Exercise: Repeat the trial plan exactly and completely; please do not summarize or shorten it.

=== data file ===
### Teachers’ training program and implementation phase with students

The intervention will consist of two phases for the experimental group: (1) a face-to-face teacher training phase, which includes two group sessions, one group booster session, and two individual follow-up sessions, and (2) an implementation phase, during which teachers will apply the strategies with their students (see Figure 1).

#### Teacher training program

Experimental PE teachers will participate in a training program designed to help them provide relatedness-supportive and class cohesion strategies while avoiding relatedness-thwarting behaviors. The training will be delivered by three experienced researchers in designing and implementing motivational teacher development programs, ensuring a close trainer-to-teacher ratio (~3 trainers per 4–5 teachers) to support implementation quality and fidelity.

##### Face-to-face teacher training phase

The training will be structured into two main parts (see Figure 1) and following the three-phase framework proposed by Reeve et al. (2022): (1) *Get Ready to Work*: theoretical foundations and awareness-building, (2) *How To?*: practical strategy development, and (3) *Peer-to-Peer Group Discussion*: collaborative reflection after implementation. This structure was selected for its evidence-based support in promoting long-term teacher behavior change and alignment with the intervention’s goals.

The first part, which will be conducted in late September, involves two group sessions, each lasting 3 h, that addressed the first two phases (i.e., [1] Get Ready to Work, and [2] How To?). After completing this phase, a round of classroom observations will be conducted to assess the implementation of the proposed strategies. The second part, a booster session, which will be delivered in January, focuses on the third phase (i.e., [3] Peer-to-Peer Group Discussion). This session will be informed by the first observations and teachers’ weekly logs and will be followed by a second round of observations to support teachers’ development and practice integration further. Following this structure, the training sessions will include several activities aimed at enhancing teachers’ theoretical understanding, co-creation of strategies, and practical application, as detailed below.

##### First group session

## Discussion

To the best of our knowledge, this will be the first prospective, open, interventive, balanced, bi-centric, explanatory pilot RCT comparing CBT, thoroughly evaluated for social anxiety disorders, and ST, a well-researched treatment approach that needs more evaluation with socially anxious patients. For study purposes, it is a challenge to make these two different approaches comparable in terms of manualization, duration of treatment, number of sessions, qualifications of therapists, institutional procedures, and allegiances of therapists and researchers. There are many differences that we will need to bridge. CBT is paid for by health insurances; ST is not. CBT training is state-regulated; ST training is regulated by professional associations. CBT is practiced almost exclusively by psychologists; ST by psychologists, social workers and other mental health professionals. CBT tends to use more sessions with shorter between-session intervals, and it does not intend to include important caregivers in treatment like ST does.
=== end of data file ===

### Teachers’ training program and implementation phase with students

The intervention will consist of two phases for the experimental group: (1) a face-to-face teacher training phase, which includes two group sessions, one group booster session, and two individual follow-up sessions, and (2) an implementation phase, during which teachers will apply the strategies with their students (see Figure 1).

#### Teacher training program

Experimental PE teachers will participate in a training program designed to help them provide relatedness-supportive and class cohesion strategies while avoiding relatedness-thwarting behaviors. The training will be delivered by three experienced researchers in designing and implementing motivational teacher development programs, ensuring a close trainer-to-teacher ratio (~3 trainers per 4–5 teachers) to support implementation quality and fidelity.

##### Face-to-face teacher training phase

The training will be structured into two main parts (see Figure 1) and following the three-phase framework proposed by Reeve et al. (2022): (1) *Get Ready to Work*: theoretical foundations and awareness-building, (2) *How To?*: practical strategy development, and (3) *Peer-to-Peer Group Discussion*: collaborative reflection after implementation. This structure was selected for its evidence-based support in promoting long-term teacher behavior change and alignment with the intervention’s goals.

The first part, which will be conducted in late September, involves two group sessions, each lasting 3 h, that addressed the first two phases (i.e., [1] Get Ready to Work, and [2] How To?). After completing this phase, a round of classroom observations will be conducted to assess the implementation of the proposed strategies. The second part, a booster session, which will be delivered in January, focuses on the third phase (i.e., [3] Peer-to-Peer Group Discussion). This session will be informed by the first observations and teachers’ weekly logs and will be followed by a second round of observations to support teachers’ development and practice integration further. Following this structure, the training sessions will include several activities aimed at enhancing teachers’ theoretical understanding, co-creation of strategies, and practical application, as detailed below.

##### First group session

## Discussion

To the best of our knowledge, this will be the first prospective, open, interventive, balanced, bi-centric, explanatory pilot RCT comparing CBT, thoroughly evaluated for social anxiety disorders, and ST, a well-researched treatment approach that needs more evaluation with socially anxious patients. For study purposes, it is a challenge to make these two different approaches comparable in terms of manualization, duration of treatment, number of sessions, qualifications of therapists, institutional procedures, and allegiances of therapists and researchers. There are many differences that we will need to bridge. CBT is paid for by health insurances; ST is not. CBT training is state-regulated; ST training is regulated by professional associations. CBT is practiced almost exclusively by psychologists; ST by psychologists, social workers and other mental health professionals. CBT tends to use more sessions with shorter between-session intervals, and it does not intend to include important caregivers in treatment like ST does.